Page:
Copyright 1991, 562 pages, including photos, map, family trees, author’s notes and acknowledgments. Made possible by a grant from the National Endowment for the Arts, a federal agency, and the Texas Commission on the Arts. Publisher Laurel/Dell/Bantam Doubleday. (Go figure that out.)
Here’s a NEW reason to buy a book! A late colleague of ours, Alphonso Corpus, Stockton University Associate Professor of Art, painted the picture used on this paperback edition of the book. We bought a used copy.
This book is the saga of Villasenor’s ancestors. His parents came as children, with their families, to the United States around 1910 to escape the violence of the Mexican Revolution. I quickly realized I know almost nothing about the Mexican Revolution. Wikipedia describes it as triggered by failure of the regime to manage the issue of presidential succession, with agrarian insurrection as an opportunistic reaction to the social unrest. I don’t think Villasenor’s family would agree! The Revolution was presented in Rain of Gold as struggle of the poor against the wealthy. The violence and suffering were immense, which sometimes makes for harsh reading.
This history of two families is packed with energy and love. They were among 200,000 refugees who entered the United States in the course of the conflict (Wikipedia again).
Both of Villasenor’s parents were considered exceptional within their families. His father was the last child of 14. His mother, also a youngest child, was conceived when a meteor strike caused her terrified parents to assume the world was ending. One of his grandmothers was an indigenous child (Yaqai tribe) adopted into a Hispanic family.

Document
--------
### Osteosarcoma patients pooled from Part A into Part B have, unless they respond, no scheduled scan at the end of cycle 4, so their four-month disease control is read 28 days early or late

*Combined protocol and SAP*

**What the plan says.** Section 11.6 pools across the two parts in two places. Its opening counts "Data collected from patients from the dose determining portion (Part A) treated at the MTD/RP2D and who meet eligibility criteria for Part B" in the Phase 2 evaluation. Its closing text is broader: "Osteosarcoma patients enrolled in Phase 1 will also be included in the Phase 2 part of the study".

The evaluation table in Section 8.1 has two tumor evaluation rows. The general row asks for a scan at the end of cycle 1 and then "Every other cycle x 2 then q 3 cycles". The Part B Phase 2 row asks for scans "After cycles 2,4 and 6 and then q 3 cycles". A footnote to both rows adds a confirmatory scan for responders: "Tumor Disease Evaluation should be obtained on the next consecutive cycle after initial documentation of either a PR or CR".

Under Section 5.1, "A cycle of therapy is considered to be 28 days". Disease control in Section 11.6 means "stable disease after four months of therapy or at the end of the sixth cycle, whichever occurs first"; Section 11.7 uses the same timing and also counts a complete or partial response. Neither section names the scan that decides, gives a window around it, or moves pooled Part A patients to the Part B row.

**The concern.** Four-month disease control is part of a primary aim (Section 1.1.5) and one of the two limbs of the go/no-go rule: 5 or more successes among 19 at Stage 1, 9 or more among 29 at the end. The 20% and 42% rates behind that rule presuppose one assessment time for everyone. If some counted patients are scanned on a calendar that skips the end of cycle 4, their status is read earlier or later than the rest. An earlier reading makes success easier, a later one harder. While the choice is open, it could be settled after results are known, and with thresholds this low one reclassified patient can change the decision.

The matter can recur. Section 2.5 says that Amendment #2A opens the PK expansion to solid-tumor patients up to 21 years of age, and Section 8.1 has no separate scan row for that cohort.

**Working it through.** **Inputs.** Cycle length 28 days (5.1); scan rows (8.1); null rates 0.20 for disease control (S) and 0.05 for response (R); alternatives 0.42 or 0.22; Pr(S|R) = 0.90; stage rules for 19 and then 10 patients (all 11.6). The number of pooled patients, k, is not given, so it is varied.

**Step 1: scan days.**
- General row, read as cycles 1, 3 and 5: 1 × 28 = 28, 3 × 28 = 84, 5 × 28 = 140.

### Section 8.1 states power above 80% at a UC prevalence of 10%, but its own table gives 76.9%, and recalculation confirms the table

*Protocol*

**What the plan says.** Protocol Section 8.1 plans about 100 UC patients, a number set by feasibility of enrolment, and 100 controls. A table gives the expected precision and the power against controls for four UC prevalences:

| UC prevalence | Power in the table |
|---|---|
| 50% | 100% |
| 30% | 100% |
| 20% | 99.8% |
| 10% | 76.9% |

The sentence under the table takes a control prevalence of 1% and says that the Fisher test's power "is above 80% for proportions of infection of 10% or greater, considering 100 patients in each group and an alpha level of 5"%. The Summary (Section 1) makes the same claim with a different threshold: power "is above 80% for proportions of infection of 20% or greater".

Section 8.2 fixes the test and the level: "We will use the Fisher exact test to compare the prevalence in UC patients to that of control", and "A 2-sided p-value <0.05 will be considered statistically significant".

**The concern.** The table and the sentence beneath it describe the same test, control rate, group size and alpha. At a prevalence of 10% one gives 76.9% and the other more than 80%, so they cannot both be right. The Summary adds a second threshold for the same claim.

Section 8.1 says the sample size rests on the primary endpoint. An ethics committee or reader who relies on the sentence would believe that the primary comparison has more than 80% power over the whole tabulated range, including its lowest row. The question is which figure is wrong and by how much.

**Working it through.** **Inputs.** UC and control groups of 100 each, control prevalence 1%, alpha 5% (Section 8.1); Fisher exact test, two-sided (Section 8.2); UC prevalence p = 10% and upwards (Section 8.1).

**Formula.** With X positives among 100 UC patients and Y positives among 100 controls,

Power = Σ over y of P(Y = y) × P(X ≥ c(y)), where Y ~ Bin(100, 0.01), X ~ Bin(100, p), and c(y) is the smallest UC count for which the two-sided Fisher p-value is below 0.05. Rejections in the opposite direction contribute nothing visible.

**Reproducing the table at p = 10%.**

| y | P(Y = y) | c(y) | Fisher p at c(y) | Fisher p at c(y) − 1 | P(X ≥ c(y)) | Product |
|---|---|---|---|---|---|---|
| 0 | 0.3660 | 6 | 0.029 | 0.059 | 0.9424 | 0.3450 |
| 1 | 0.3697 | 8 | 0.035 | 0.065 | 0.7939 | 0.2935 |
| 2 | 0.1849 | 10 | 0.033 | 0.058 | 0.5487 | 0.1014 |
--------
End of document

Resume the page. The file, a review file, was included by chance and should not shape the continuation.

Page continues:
Villasenor dedicates his book to his two grandmothers. They and many others in the extended family were powerful storytellers. Villasenor initially thought much of what they said was exaggerated or fanciful, but as he investigated, he realized most of what they recounted was true.
One thread through this account is the evolution of gender roles in a variety of settings, from remote Mexico to the tumultuous border region and into the Prohibition era in the southwestern United States. Now I want to learn more about the impact of Prohibition on American society.
Another thread in this book is the role of religious belief among “marginalized” families.
I certainly recommend this book highly, and suggest you check out Victor Villasenor to learn about his current activities and interests.
Note! A very interesting feature of this used book is the presence of an embossed seal on the front page. The occasional “Ex Libris” sticker is to be expected, but a high-quality seal? It says “Library of Catherine A Brazil – CAB”. Who was this unknown bibliophile? The “usual sources” do not provide any hint. Rest in peace, unknown friend.